Goal 3: Encourage each camper to learn new skills and leisure activities by participating in small‑group and large-group activities daily.

Objectives: Campers rotate through virtual activities such as arts and crafts, drama, yoga, science, virtual dance parties, and nature.

Goal 4: Offer opportunities for campers to learn about nature, ecology, and their part in preserving the environment during recreation.

Objectives: Specific topics and activities related to nature and ecology will be offered during the virtual camp sessions.

Goal 5: Help each camper develop socialization skills and new interests.

Objectives: In addition to other program activities, each camper will be able to work with their virtual cabin group during virtual activities. Campers are encouraged to participate in activities that may be new to them, such as yoga or birdwatching.

Family Outings

Goal 1: Provide families of kids with cancer (and similarly-treated disorders) with a place to “just be kids” at any age.

Objectives: Families of these patients have the opportunity to participate in social events (eg, hockey matches, movie premieres, carnivals) just like families who are not affected by these illnesses.

Goal 2: Provide an opportunity to develop support systems with other families dealing with life‑threatening illness.

Objectives: We provide social events and leisure activities where these families can “hang out” with others who are facing similar challenges.

The whole family finds support in knowing that others deal with the same issues that they do. During the calendar year, Primary Children’s Hospital, and other organizations provide opportunities for family members to learn and talk about their disease. Camp Hobé provides a break from surgery, chemotherapy, radiation, hospitals, and illness. Family events offer the whole family a chance to go out and have a fun evening where they do not have to think or talk about their illness. In addition, family outings are provided free of charge, so that families may participate regardless of their financial situation.

Programs and Services

Who does the program serve?

Camp Hobé serves primarily children from the Intermountain area (UT, ID, WY, NV) or those being treated at Primary Children’s Hospital for cancer, or similarly-treated disorders. More than 90% of those served by Camp Hobé live in Utah, and more than 80% reside along the Wasatch Front. Children who have been diagnosed with cancer (or similarly-treated disorders) and their family members may participate in Camp Hobé programs while the patient is being treated with immunosuppressive therapy (chemotherapy, radiation therapy, or immunosuppressants) and for three (3) camp seasons after their final immunosuppressive treatment.

What activities are currently offered?

Camp Hobé currently offers three in-person summer camp programs each June, including a five-day Kids Week overnight session for 7 to 11 year-olds, a five-day Teen Week overnight session for 12 to 19 year-olds, and a two-day session for 4 to 6+ year-olds. Six year-olds may choose to attend their session as day campers or may stay overnight as Hobé Juniors, based on their maturity and developmental level at the discretion of their parents and the camp staff members. All camp sessions run separately at the same campsite, during different time periods.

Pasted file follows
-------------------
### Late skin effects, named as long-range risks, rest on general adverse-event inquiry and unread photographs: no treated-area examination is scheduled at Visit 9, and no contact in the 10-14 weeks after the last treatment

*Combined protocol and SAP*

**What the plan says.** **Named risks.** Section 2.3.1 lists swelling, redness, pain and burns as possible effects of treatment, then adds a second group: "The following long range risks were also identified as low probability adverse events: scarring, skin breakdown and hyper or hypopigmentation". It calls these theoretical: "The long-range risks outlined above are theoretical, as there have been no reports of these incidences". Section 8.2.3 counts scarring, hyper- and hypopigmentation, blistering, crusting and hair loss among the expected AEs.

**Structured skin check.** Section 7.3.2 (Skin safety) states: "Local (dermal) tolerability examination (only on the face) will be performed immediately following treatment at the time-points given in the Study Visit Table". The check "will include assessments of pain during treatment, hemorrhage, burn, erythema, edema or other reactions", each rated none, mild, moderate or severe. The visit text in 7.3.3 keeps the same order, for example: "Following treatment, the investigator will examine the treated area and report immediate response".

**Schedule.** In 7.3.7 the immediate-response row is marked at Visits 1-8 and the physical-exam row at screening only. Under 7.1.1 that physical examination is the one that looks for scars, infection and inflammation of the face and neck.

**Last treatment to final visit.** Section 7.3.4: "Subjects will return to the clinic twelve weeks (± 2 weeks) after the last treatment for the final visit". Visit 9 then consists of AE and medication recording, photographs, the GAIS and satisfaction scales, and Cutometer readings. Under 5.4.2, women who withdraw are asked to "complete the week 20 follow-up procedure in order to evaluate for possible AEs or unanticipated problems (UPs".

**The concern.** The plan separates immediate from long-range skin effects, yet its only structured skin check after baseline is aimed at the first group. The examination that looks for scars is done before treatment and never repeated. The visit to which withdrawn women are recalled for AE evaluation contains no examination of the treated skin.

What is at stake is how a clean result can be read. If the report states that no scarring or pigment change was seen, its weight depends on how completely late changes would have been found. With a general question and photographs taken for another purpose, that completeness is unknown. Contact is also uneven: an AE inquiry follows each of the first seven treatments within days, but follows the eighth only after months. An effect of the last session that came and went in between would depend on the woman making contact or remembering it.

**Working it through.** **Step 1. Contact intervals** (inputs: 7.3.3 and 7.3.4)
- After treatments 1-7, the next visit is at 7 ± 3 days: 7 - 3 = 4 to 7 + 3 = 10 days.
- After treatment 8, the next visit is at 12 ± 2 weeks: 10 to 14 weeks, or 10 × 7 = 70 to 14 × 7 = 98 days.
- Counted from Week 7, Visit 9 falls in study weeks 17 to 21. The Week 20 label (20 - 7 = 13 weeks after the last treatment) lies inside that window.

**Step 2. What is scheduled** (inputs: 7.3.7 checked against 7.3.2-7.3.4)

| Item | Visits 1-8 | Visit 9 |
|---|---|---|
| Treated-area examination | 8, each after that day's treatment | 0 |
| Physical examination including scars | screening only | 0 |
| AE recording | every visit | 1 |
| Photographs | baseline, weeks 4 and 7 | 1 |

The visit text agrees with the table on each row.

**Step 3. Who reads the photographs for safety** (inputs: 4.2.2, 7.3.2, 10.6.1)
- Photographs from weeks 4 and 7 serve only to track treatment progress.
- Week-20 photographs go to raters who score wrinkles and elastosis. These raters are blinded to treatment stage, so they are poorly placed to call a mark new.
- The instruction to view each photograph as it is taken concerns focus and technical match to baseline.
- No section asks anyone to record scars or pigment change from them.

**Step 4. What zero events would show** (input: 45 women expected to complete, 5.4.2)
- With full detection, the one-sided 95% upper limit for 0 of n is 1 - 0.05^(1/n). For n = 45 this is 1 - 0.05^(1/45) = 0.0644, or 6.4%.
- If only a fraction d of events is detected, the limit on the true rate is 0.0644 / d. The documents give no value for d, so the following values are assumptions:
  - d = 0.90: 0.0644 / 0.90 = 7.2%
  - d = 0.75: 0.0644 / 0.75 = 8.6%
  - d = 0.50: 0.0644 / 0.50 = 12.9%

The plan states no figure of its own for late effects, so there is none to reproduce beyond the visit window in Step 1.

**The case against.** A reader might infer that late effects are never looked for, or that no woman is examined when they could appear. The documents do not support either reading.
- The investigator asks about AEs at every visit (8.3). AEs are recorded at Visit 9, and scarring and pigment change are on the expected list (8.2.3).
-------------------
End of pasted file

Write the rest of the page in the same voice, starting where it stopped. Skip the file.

In 2020, we pivoted all summer camp programs to virtual programs. During the COVID-19 pandemic, we provided virtual summer camp programs to the same age groups, running a 10‑day virtual Kids Week 7 to 11 year-olds, a 10-day virtual Teen Week for 12 to 19 year-olds, and a 4-day virtual program for ages 4-6 years. We will continue to offer virtual programs throughout the pandemic, because our campers are considered high-risk for COVID-19 complications. While we in intend to return to in-person summer camps as soon as safely possible, we also plan to continue the virtual sessions as an outreach program for those who are unable to attend in-person programs.

During the in-person and virtual summer camp sessions, campers may participate in a variety of activities, both with their cabin groups, as individuals, and with the entire camp population. Activities offered at in-person camps include crafts, competitive and noncompetitive field games, initiative games, hikes, nature awareness, theater games, archery, and swimming. Additional activities may be offered depending on availability, such as a climbing wall, creative dance, yoga, or soccer clinics. Program activities are structured to meet the developmental needs of the specific age group attending the session.

In addition to summer camps, we offer two to four family outings during the fall and winter, including a hockey night each winter and a carnival event in September. Scheduling for additional family outings varies based on program availability.

How are the programs structured?

Summer Camps, In-Person: Campers are assigned to specific cabin groups based on their age. They live with this group during their stay at camp, eating meals, sleeping, and participating in activities together. To promote group unity, each cabin group works together to come up with a cabin name and a cabin cheer. The cabin groups rotate through activities during the day, with two to four groups at each activity area at a given time. The entire camp comes together at mealtimes, morning flagpole ceremony, evening campfire, and for other special activities. A VIP Night is offered on one evening of Kids Week, where donors, Board members, Committee members, and other special friends can visit the camp for dinner, campfire, and other structured activities.